Premises liability-related injuries can come in a variety of types. People most commonly picture these types of cases as “slip and fall” or “trip and fall” scenarios, but the reality is that there’s an array of accidents that can lead to your potentially receiving compensation in a successful premises liability lawsuit. Want to know more? Contact an experienced New Orleans injury attorney to find out how the law applies to your specific circumstance.
Recently, news sources like USA Today reported on the unfortunate and graphic injury a spectator suffered at Ryder Cup golf event in France. One of the golfers hit an errant shot that veered into the gallery and struck the woman in the face. Reports described the injury as an “exploded” eyeball and indicated that doctors expected the woman to lose sight in that eye permanently.
That happened in France, but what happens if you, as a non-golfer, are injured by an errantly struck golf shot in Louisiana? Golf ball impact injuries, while they may be played for laughs in golf-themed comedy movies, can cause serious and even permanent injuries. The woman in France was potentially rendered permanently blind in one eye. Golf ball impact injuries can also cause broken bones and even traumatic brain injuries.
Can you possibly recover compensation in court for the damages that you suffered? Depending on the facts of your case, you may be able to succeed in a lawsuit. As a spectator at a golfing event, you may face a difficult path to recovery due to something called the “assumption of the risk” doctrine. Additionally, the law of premises liability in Louisiana says that you are not entitled to recovery if the hazard was open and obvious. If, however, you were merely nearby a golf course when you were injured by the mishit golf ball, you may be entitled to recover compensation.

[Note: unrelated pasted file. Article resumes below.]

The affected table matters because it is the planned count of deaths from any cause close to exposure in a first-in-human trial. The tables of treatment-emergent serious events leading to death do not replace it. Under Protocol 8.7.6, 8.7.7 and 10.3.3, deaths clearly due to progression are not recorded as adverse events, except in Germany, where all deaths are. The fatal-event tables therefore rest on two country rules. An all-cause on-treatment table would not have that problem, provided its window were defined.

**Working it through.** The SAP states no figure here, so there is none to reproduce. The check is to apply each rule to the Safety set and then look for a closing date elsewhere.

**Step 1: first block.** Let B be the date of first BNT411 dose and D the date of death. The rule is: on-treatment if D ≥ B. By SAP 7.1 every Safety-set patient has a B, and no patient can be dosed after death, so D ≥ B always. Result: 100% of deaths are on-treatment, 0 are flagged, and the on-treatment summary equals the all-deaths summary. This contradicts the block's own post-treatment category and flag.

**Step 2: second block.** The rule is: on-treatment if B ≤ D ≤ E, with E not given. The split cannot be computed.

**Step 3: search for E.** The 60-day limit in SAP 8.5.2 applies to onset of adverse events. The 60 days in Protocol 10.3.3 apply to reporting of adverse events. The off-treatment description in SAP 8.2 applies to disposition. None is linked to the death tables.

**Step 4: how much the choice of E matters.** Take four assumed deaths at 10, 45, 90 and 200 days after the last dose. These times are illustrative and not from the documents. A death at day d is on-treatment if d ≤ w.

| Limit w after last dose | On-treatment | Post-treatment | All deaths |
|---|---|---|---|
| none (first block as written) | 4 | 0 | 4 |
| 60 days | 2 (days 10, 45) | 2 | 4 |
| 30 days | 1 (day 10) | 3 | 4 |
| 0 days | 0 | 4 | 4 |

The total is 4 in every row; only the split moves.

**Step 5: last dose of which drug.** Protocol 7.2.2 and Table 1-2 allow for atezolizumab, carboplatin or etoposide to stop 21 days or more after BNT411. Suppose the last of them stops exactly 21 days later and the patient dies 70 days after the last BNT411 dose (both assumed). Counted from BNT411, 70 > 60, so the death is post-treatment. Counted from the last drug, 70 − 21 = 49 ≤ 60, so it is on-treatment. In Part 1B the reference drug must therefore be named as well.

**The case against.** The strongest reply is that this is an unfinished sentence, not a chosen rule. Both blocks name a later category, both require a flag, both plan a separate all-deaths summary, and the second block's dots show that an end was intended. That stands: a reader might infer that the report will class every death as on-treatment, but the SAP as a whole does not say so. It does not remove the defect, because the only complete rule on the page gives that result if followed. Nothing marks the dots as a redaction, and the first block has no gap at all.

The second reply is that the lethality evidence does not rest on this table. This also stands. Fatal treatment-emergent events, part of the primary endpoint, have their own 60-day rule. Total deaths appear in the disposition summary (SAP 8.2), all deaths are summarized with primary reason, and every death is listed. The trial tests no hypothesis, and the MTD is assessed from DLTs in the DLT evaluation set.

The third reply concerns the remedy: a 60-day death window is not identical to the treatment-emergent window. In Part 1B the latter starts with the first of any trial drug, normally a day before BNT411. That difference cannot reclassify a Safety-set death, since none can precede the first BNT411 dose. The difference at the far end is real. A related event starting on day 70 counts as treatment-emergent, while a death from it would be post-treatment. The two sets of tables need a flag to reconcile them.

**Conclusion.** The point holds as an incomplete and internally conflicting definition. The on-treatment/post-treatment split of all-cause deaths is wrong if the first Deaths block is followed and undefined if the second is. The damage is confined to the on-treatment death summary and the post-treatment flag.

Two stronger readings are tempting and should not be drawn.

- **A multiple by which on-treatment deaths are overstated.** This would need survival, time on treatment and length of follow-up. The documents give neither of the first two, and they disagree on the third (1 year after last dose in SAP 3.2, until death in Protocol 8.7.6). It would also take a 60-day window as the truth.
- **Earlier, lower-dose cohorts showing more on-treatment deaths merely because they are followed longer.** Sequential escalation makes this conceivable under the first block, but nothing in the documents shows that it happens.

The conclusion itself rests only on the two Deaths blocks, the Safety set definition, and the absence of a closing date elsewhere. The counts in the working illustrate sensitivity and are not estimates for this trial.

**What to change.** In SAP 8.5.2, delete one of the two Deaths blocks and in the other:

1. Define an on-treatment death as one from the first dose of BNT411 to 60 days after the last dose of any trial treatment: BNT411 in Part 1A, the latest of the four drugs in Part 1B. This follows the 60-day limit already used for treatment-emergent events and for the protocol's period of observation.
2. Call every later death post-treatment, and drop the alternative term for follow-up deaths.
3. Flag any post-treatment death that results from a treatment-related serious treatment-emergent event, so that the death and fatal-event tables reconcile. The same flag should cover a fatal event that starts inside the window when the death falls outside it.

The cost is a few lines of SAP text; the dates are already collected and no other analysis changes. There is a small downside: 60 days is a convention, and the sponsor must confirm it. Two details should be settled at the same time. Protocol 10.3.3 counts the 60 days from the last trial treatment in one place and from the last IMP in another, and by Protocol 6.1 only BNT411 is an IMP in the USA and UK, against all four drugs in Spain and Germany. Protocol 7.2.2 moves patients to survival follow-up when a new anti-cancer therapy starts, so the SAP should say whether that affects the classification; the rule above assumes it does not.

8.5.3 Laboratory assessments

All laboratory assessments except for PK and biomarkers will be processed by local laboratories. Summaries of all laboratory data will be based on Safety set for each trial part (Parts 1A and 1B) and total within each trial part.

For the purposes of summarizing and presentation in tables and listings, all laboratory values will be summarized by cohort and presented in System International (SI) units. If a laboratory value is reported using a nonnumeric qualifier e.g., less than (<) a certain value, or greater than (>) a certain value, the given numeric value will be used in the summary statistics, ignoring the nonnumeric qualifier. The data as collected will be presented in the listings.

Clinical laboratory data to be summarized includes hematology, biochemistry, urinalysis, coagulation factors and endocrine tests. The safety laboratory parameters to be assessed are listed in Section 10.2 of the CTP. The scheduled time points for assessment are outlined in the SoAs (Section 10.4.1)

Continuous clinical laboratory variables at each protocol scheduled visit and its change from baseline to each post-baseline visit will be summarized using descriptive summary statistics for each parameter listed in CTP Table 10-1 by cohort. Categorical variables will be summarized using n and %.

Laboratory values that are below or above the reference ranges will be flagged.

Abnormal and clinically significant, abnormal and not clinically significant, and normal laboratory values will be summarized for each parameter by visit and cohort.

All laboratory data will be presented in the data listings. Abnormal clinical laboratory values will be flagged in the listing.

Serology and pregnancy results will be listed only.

The duty-risk analysis and how it can help you win your injury case
Louisiana law engages in a type of assessment called “duty-risk analysis.” This means that, based upon the evidence that you and the other side present to the court, the court will analyze the duty and the risk and decide if the risk involved was unreasonable. This requires the court to balance “the benefit of the thing with its potential for harm and the cost of prevention.” So, for example, say you were struck while jogging near a golf course by an errant shot from a golfer on a public course. The court will look at the benefit of the public golf course, the risk of harm from stray golf shots and the cost of preventing that problem. You might be able to win your case if you could prove that there was a high risk of injury from errant golf shots (such as giving the court proof of numerous previous incidents of problems and injuries related to stray shots) and that the cost was of installing some sort of protective barrier was low. Then that evidence might lead the court to decide that the risk was unreasonable, which could give you a successful result.
You may never be struck by a golfer’s errant shot. However, you may find yourself suffering a significant injury under an unusual or rare set of circumstances. When you do, don’t assume that, just because your accident is of an unusual type, you necessarily can’t get compensation. Consult the Cardone Law Firm to find out more about your situation. Our diligent Louisiana injury attorneys have spent many years helping our injured clients to pursue the compensation they deserve.
For your confidential consultation contact us online or phone Cardone at 504-522-3333.
More Blog Posts:
Louisiana Court of Appeal Awards Damages to Parents in High School Student’s Sidewalk Slip-and-Fall Case, Louisiana Injury Lawyers Blog, May 22, 2018
April is Youth Sports Safety Month! Protect Your Child From a Traumatic Brain Injury, Louisiana Injury Lawyers Blog, April 9, 2018